C.  Refocus on the Primacy of the Lord who Gives Opportunities to Minister and Blesses the Results of Such Ministry

God gives the giftedness and grace and opportunity and fruitfulness to each  minister as He intends.  Ministry is a distinct privilege and comes by way of divine appointment so that no man can boast.


I planted, Apollos watered, but God was causing the growth.”

Don’t forget the crucial distinction between

  • the secondary role of the exercise of a variety of spiritual gifts
  • and the primary role of God who alone can initiate and develop spiritual life and growth

Are planting and watering necessary?  Yes . . . but not anything apart from the behind-the-scenes work of God.

A.  Secondary Role of the Exercise of a Variety of Spiritual Gifts

  1. Role of Evangelists / Church Planters
  2. Role of Teachers / Preachers / Under shepherds / Disciplers

B.  Primary Role of God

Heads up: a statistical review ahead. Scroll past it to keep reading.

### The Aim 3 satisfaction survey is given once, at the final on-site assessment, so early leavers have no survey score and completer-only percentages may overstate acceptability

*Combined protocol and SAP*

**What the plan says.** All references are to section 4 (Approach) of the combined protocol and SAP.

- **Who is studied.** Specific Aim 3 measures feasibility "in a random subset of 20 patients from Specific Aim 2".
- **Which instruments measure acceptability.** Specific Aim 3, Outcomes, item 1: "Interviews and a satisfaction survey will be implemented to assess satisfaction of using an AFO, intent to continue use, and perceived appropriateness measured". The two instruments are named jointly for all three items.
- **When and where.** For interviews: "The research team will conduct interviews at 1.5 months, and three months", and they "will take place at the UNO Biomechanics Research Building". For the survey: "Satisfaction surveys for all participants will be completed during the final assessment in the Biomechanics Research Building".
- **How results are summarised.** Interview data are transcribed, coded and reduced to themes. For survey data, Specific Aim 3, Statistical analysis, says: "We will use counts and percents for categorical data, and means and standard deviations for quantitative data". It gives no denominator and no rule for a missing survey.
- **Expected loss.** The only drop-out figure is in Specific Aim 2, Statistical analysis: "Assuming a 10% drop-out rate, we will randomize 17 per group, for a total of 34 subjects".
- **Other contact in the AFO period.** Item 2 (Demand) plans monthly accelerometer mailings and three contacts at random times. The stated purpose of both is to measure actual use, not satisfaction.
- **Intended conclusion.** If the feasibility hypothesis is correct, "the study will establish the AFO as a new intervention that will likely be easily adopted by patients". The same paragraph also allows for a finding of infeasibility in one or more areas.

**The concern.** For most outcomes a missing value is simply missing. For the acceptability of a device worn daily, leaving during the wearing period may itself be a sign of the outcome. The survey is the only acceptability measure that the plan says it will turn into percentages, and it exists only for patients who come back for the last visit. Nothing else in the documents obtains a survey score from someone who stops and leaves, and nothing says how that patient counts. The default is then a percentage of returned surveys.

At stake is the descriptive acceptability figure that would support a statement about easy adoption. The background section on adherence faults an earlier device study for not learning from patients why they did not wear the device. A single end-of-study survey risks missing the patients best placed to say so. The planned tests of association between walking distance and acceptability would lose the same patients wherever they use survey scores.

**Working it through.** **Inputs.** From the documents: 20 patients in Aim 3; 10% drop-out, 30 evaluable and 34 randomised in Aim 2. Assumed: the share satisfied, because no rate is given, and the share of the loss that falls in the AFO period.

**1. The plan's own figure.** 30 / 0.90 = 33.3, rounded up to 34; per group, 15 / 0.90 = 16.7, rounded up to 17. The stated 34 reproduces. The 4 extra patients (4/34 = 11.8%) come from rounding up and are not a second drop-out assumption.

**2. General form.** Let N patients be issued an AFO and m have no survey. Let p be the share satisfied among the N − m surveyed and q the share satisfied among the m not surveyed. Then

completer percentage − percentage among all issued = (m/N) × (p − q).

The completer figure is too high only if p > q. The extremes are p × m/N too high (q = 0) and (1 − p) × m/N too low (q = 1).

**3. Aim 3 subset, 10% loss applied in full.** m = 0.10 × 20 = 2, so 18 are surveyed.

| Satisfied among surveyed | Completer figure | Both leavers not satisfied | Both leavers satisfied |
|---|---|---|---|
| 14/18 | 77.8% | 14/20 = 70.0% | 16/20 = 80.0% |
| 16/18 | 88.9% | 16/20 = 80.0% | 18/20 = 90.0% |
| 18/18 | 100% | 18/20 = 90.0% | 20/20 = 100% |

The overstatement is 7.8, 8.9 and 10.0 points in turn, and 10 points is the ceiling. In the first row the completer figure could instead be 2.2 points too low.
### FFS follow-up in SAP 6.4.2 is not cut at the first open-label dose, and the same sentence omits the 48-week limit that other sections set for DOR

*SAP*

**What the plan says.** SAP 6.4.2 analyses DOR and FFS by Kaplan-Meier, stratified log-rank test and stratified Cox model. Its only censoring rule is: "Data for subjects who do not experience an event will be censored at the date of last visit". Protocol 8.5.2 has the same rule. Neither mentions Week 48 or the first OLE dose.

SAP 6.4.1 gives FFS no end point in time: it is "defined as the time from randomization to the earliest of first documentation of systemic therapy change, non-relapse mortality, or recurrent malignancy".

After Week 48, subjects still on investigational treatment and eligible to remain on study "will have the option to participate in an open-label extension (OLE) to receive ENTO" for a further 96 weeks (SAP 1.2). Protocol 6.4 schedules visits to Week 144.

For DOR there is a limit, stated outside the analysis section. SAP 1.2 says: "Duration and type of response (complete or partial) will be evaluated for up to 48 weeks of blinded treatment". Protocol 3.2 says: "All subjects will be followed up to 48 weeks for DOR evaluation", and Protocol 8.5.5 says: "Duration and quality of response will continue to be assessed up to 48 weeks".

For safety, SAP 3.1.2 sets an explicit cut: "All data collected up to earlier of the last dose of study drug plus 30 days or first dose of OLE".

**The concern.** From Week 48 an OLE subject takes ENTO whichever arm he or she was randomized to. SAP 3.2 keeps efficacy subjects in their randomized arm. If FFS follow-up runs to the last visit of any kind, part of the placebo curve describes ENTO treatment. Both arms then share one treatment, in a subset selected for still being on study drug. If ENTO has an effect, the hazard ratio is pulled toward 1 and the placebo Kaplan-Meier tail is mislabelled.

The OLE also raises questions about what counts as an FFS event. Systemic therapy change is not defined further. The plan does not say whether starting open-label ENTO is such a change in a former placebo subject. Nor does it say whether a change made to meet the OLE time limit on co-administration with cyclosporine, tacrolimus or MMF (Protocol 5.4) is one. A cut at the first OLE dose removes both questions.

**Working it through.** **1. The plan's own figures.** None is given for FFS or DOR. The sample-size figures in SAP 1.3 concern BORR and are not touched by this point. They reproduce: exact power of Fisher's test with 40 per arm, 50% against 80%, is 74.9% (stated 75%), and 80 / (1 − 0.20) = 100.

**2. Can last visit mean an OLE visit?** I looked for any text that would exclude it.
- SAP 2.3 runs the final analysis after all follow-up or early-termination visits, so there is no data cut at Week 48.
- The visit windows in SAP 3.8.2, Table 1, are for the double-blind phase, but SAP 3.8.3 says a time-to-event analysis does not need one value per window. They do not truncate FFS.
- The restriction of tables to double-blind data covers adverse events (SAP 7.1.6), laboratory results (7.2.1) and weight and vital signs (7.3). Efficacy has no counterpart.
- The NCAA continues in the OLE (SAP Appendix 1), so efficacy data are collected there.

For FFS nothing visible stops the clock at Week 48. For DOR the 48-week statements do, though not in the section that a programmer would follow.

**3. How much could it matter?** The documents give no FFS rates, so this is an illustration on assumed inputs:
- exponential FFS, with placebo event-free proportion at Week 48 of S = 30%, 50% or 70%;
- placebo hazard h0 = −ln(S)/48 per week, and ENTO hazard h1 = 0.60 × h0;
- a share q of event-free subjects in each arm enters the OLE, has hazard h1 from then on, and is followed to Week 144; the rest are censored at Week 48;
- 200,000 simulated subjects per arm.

Robert Hughes: “God was causing” (3:6) showed the leaders’ dependency upon and limitation to Christ’s gift. They were not self-sufficient workers for God. To sum up: Who were these great Christian leaders? Compared to God, nothing. In the church, any success was a gift (“the Lord gave,” 3:5) from God alone. Paul then used an illustration from agriculture (3:6), and verse 7 provided the moral. The figures of 3:6 derived from the “gave … to each” concept (3:5). Think about the reality behind the figures, and relate it to the concern regarding ministry. Paul said to boast only in the Lord (1:31) and throughout stressed that God was the source of their gifts. He now added the most powerful truth, that God caused the growth (3:7). All watering and planting would be futile if there were no growth.